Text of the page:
Les années Before | Soft Machine | Matching Mole | Solo | With Friends | Samples | Compilations | V.A. | Bootlegs | Reprises|
Interviews & articles

 The Sounds Talk-In - Sounds - April 17, 1971



LAST YEAR, Robert Wyatt was doing a lot of gigs with various bands outside the Soft Machine, and at one point there was even talk of him leaving them altogether. Now he says that he is happier than ever with the Softs, and in this interview he talks about the group now, the way they evolved, and his hopes for the future.



  As far as a lot of people are concerned, the Soft Machine is a comparatively recent thing, but it's grown out of long friendships, hasn't it? You were at school together in Canterbury and things.

Brian Hopper, Hugh's big brother and Mike (Ratledge) were at primary school together, and by the time I knew them they were doing adaptations of various European pieces - Mike on piano and Brian on clarinet. Then at Simon Lankton school in Canterbury I met Hugh, and at that time I was very interested in Ellington, things like that. Hugh and I used to do violin lessons together, but we didn't all know each other that well at that time. Mike, as far as I know, didn't develop his interest in jazz at that stage. He was very into European music of all ages - Medieval French music up to the latest developments, Stockhausen, Pierre Boulez, that sort of thing, which I didn't know very much about except from my Dad. He was very much into his idea of modern European music which wasn't in fact very modern, 1920s things really.


Towards the end of school life Mike and I would lend each other records sometimes, and he got interested in jazz - he started to show an interest in Thelonious Monk and Charles Mingus, Eric Dolphy and so on. Then I went away for a while with Daevid Allen who freaked me out completely. He and my big brother Marc really got me into Cecil Taylor and Ornette Coleman, and they also got me into Terry Riley. He's a friend of David's and we did some little things with him in Paris.


David first turned me on, you know all that stuff – sort of – birth period of your adolescence. Then Hugh came out and started to play bass guitar tentatively doing Ray Charles bass lines, and also trying to learn a few Charlie Haden bass lines off Ornette Coleman records. We used to do a lot of freaky instrumental things as a trio, and then we drifted back to Canterbury and formed what was supposed to be a dance group to work in the local area, but already we were doing some of Hugh's original compositions and stuff by Mose Allison, Nina Simone, and Otis Redding who at that time wasn't particularly popular.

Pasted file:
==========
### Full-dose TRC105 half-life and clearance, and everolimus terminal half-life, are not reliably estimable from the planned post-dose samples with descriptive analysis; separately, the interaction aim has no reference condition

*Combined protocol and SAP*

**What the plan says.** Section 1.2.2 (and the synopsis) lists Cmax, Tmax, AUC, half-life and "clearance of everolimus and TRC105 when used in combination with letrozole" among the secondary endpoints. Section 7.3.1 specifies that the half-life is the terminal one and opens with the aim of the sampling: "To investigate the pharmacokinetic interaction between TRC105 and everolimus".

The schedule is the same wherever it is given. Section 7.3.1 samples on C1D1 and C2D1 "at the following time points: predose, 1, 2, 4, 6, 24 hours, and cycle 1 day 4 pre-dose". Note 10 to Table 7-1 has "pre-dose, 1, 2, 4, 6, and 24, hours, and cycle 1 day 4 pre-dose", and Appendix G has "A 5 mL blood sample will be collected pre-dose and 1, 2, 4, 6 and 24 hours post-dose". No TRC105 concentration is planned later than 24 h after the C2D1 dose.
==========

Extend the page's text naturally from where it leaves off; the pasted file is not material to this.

This was the Wild Flowers ?

Right. We didn't get much work — we were about the most unsuccessful group you could imagine. At dances people would just stare at us blankly after about ten minutes.


Kevin Ayers joined you soon after that didn't he ?

Kevin really was very important because, apart from listening to Ray Charles and realising that he was excellent although he wasn't in any sense avant garde, the person who really brought it home to me that songs and simple things were totally all right was Kevin. It never really occurred to me before that anything of majority appeal would ever have any interest for me at all — I'm a snob in every way; I'm a cultural snob, if I had the brains I'd be an intellectual snob, and at that time I was hoping to be a musical snob as well. Kevin would write songs, and at first they'd remind you of something, but after you'd heard it two or three times you couldn't imagine the song not having been written, they were such real songs.

I really had to think again about music then, about simple things that you recognise and know because I'd based my whole thing on music than on the element of surprise, and the idea of something not being surprising and still being totally beautiful was new to me. I realise in retrospect that I went through my own little mini pop revolution, just like everybody else did, but then I always had this great problem of combining this realisation with having always believed in totally freaking out, both with your music and in your lifestyle.